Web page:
The collapse of software systems due to high demand damages the user experience and their digital quality of life, generating huge losses for companies. My aim in this article is to explain why you should focus on performance testing to grow your business and reach scalability.
By Roger Abelanda
Our first impression is often decisive when we use an application or visit a website for the first time. When a platform is slow and makes us waste time, what impression do we form? And what if it throws different errors without explanation?
We’ve all experienced this at some point. When this occurs, we don’t usually analyze the fact that the application could be under heavy load, with many users performing the same action at the same time, or that there might be a performance issue. We don’t slow down. We simply think: “This application doesn‘t work, it is unusable”, and we stop using it.
Do you remember any time this has happened to you? Countless people have not been able to make a digital purchase on Black Friday, or have not been able to access contents they needed at specific times.
Students around the world have reported not being able to enroll in multiple subjects in their majors at the time of enrollment. In many cases, it was later found that this was related to the number of people trying to register at the same time, without the system being prepared for it.
Have you ever missed a premiere because of a software “glitch”? There are many examples of this. One of the most memorable was the premiere of HBO’s Game of Thrones series. Years ago, the high demand of Latin American users to watch the premiere of its seventh season caused the system to collapse. The issue exploded on social networks, with users demanding refunds and compensation from HBO GO Latin America.
The same failures can occur in all kinds of platforms. Health, impairing access to important medical information at the right time. Banking systems, affecting the completion of necessary transactions in situations that cannot be postponed. Or simply for entertainment, when someone wants to slow down and take a break after a long day’s work. The options are endless.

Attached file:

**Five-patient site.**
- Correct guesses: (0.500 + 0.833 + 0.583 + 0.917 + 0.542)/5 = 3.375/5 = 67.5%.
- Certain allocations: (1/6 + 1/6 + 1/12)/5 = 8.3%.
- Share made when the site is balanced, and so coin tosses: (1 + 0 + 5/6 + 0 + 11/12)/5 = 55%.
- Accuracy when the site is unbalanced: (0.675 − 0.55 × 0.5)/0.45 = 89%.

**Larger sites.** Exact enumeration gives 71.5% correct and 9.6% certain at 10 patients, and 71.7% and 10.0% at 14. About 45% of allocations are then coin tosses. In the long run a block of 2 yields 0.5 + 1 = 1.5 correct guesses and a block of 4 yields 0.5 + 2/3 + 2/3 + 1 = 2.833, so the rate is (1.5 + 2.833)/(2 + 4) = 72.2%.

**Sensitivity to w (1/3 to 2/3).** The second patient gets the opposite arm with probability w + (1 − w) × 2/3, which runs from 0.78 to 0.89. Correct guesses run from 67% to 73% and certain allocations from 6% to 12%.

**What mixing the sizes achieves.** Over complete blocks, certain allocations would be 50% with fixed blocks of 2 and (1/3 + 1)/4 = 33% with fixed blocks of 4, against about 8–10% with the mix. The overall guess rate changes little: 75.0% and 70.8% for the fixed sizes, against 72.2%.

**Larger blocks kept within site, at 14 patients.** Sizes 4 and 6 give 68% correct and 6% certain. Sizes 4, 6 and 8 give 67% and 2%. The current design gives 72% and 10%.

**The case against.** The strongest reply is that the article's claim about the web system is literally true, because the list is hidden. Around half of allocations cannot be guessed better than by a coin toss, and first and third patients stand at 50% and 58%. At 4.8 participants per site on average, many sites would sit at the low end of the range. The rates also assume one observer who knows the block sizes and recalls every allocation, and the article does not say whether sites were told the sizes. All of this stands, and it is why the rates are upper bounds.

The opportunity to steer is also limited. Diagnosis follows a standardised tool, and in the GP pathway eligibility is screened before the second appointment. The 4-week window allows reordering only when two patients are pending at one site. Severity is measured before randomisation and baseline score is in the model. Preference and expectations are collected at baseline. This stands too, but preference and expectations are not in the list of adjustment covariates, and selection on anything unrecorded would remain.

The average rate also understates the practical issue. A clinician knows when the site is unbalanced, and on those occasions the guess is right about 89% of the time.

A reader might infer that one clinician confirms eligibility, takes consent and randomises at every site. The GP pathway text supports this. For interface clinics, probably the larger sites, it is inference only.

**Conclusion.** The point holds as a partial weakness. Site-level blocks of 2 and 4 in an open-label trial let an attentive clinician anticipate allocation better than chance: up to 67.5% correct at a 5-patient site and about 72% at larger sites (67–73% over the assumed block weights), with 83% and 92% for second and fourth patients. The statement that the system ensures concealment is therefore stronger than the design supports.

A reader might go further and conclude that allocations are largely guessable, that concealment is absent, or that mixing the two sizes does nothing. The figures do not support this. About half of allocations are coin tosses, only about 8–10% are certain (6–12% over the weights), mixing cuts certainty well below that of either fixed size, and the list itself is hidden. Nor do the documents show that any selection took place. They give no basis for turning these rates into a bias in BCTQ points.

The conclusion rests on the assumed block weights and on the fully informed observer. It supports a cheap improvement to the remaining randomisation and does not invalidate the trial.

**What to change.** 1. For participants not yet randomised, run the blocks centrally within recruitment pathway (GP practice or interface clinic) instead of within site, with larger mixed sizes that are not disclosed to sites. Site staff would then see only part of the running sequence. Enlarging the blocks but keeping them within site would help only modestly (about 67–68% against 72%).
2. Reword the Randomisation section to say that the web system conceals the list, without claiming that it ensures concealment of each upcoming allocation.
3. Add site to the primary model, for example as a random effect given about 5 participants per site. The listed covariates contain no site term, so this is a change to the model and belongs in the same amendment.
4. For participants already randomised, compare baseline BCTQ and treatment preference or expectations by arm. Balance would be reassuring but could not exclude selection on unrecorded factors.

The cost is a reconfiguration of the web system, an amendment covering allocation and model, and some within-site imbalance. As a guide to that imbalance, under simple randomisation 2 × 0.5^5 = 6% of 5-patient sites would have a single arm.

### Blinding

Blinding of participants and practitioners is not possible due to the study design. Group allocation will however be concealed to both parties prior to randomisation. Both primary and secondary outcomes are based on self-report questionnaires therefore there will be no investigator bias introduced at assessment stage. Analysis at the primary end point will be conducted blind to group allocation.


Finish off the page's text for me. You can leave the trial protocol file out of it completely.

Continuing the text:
As RSA CEO Rohit Ghai recently expressed at the RSA 2022 Conference in San Francisco, “We live in a hyper-connected world, where the physical and the digital are now indistinguishable.”
There is no doubt that the collapse of systems because of high demand is detrimental to the user experience in an increasingly globalized and interconnected world. As a result, people’s digital quality of life is directly impacted, and their daily lives are affected as well.
It is inevitable that this will result in losses for companies. Here are some data that supports this claim:
✔️According to Busines Wire, 88% of Americans have negative feelings about brands with poorly performing websites and mobile Apps. These negative feelings are associated with annoyance, frustration, distrust, and anger.
✔️According to Google, 53% of mobile users abandon a site that takes more than three seconds to load.
✔️According to “The Cost of Poor Software Quality in the US” CISQ report 2020, the Total Cost of Poor Software Quality in the US was $2.08 trillion (T) in 2020.
System failures and inadequate performance in the face of high demand can have a major impact on retention and conversion rates, as well as the sustainability and scalability of companies. Digital platforms are increasingly central to people’s lives in a globalized world that is almost completely interconnected. So, as you see, losses can be really huge.
Thus, it is a priority to evaluate the performance of any application, under different conditions and continuously, to ensure the correct user experience and improve the quality of the software.
In Which Cases is it Essential to Perform Performance Testing?
The more exposed an application is, the more users and variables there are around it, and the more important it becomes to perform performance testing. Another naturally relevant factor is the criticality of the system: for example, a banking or health system vs. a system for personal use for entertainment or little impact on users.
In any case, it is good to always have some performance test, to verify that the application behaves within the expected parameters. As in all tasks, it is necessary to balance costs, risks, and benefits.
As a CISQ report states, “The cost of finding and fixing bugs or errors is the largest single expense element in the software lifecycle. Large systems have much higher defect potentials that are more difficult to remove than small systems due to size and complexity. The earliest you find the defects in the development’s lifecycle, the cheapest the overall delivery will be.”
🔜 I will soon publish a new article in which I tell all about JMeter DSL, an innovation we made at Abstracta that simplifies the use of JMeter through code, also adding new functionalities. You don’t want to miss it!
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